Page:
April 8, 2018 Photos by: Kalamurzing/Shutterstock
You’ve probably heard about the horrors of Lyme disease, but this is only one of the horrible diseases that ticks have been known to carry. Though they are most abundant during the summer and fall, ticks are a risk for your dog all year-round and you should never let your guard down. Keep reading to learn about the different diseases that ticks carry and where to look when checking your dog for ticks.
What Diseases Do Ticks Carry?
There are many different kinds of ticks that can be found throughout the United States and Canada. Some ticks are known for carrying specific diseases while others carry any and all of them. Here is a quick overview of the diseases ticks have been known to carry:
Learning the difference between different types of ticks and educating yourself about the types of ticks found in your area is always a good idea. Keep reading to learn more about where to look for ticks and how to remove one if you find it.
Where Should You Look for Ticks?
Because ticks are so small, your dog is unlikely to notice that he is carrying them – that is why it is up to you to check him. You should always give your dog a quick once-over when you come in from outside, but there are some other signs to look for which may indicate that your dog has a tick. If you find a tick in your home, for example, you’d better check your dog. You should also check him if he develops a fever, has unexplained scabs, if he shakes his head a lot, or if you feel bumps on his skin.
When checking your dog for ticks, there are five key places to look:
If you find a tick, make sure you remove it carefully so you don’t leave the head embedded in your dog’s skin. Take a pair of tweezers and firmly grasp the tick’s head as close to the skin as possible then gently twist as you pull it out. Clean your dog’s skin with mild soap and water then dispose of the tick properly by drowning it in alcohol or flushing it down the toilet.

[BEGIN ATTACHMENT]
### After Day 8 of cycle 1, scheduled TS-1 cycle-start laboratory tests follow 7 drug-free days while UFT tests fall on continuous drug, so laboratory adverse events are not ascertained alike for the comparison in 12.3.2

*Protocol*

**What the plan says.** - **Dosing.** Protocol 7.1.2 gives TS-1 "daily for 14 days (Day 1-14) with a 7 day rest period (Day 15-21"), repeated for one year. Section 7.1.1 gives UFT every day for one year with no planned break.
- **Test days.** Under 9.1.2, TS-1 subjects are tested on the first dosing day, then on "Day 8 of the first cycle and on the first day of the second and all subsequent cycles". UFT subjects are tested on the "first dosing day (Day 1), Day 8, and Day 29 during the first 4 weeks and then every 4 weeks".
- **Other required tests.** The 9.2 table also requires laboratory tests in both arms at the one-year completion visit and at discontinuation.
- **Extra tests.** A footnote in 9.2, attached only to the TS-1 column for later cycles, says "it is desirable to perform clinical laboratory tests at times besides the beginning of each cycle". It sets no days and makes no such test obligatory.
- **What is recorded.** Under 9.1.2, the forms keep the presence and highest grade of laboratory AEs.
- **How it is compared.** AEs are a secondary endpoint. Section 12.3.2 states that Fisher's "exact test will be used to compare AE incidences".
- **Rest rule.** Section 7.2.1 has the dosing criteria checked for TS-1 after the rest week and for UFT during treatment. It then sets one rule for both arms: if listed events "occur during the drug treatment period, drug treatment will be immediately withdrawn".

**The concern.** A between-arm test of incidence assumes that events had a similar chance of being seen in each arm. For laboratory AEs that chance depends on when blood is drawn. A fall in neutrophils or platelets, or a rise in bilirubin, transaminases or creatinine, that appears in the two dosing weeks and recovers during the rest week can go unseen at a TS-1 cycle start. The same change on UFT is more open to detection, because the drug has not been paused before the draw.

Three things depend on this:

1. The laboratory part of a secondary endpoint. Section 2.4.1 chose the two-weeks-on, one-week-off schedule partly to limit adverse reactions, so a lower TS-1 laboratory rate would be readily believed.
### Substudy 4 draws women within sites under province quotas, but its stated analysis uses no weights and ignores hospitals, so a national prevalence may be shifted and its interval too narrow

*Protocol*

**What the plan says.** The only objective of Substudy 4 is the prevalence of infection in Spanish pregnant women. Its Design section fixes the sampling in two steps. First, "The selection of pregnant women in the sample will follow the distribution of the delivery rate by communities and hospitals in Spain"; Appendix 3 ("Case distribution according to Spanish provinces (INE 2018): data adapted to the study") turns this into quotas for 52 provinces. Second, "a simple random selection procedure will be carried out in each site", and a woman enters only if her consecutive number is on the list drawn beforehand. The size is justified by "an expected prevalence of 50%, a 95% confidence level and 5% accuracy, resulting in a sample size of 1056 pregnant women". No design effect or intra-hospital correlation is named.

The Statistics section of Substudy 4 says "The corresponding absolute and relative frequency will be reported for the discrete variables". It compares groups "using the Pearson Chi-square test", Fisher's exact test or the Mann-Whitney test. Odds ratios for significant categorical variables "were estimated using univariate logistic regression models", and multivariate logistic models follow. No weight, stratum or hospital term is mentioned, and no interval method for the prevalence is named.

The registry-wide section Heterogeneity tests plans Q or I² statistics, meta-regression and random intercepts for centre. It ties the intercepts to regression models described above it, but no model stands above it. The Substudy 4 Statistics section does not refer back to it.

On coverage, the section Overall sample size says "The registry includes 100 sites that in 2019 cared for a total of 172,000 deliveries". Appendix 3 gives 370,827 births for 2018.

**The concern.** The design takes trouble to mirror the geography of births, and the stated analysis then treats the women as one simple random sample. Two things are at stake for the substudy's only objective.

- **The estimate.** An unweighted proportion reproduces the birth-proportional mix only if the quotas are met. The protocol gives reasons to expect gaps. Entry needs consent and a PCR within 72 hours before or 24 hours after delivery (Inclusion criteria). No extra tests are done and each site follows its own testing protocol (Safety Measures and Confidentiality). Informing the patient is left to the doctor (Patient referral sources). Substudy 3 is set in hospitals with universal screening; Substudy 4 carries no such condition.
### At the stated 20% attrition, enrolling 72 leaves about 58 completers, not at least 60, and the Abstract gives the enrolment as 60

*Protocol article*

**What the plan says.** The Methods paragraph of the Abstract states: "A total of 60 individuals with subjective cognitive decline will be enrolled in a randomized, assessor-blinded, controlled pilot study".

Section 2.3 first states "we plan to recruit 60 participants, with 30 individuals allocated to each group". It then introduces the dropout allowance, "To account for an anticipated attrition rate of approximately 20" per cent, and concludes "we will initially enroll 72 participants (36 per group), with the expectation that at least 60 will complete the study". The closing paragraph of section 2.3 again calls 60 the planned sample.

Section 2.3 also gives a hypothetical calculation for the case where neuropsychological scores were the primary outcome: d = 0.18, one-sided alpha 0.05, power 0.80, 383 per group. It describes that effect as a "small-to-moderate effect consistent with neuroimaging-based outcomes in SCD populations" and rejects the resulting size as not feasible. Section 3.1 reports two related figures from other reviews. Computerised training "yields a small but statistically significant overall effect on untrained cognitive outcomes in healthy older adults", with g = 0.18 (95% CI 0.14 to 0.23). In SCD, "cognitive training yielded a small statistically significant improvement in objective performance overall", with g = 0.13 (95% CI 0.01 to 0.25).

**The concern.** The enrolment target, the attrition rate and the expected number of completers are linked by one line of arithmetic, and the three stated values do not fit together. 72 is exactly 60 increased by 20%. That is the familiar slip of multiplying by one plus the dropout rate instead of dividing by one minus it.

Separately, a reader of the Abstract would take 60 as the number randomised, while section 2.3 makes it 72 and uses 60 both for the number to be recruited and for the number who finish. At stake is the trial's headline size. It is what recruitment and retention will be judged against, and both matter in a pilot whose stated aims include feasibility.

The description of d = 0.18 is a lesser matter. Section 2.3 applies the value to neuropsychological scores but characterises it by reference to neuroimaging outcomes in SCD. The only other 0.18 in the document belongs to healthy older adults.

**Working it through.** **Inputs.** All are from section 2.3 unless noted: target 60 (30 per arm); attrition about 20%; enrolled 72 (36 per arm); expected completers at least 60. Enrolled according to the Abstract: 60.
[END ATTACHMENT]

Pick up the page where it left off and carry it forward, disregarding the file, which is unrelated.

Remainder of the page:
Tiny though they may be, ticks can cause some big problems for you and your dog. Do not make the mistake of assuming that ticks are not a risk if the weather is cold – your dog can still get ticks in the winter! Make sure your dog is protected with a medicated collar or a monthly topical treatment and check him often, just to be safe.
Kate Barrington is the loving owner of two cats (Bagel and Munchkin) and a noisy herd of guinea pigs. Having grown up with golden retrievers, Kate has a great deal of experience with dogs but labels herself a lover of all pets. Having received a Bachelor’s degree in English, Kate has combined her love for pets and her passion for writing to create her own freelance writing business, specializing in the pet niche.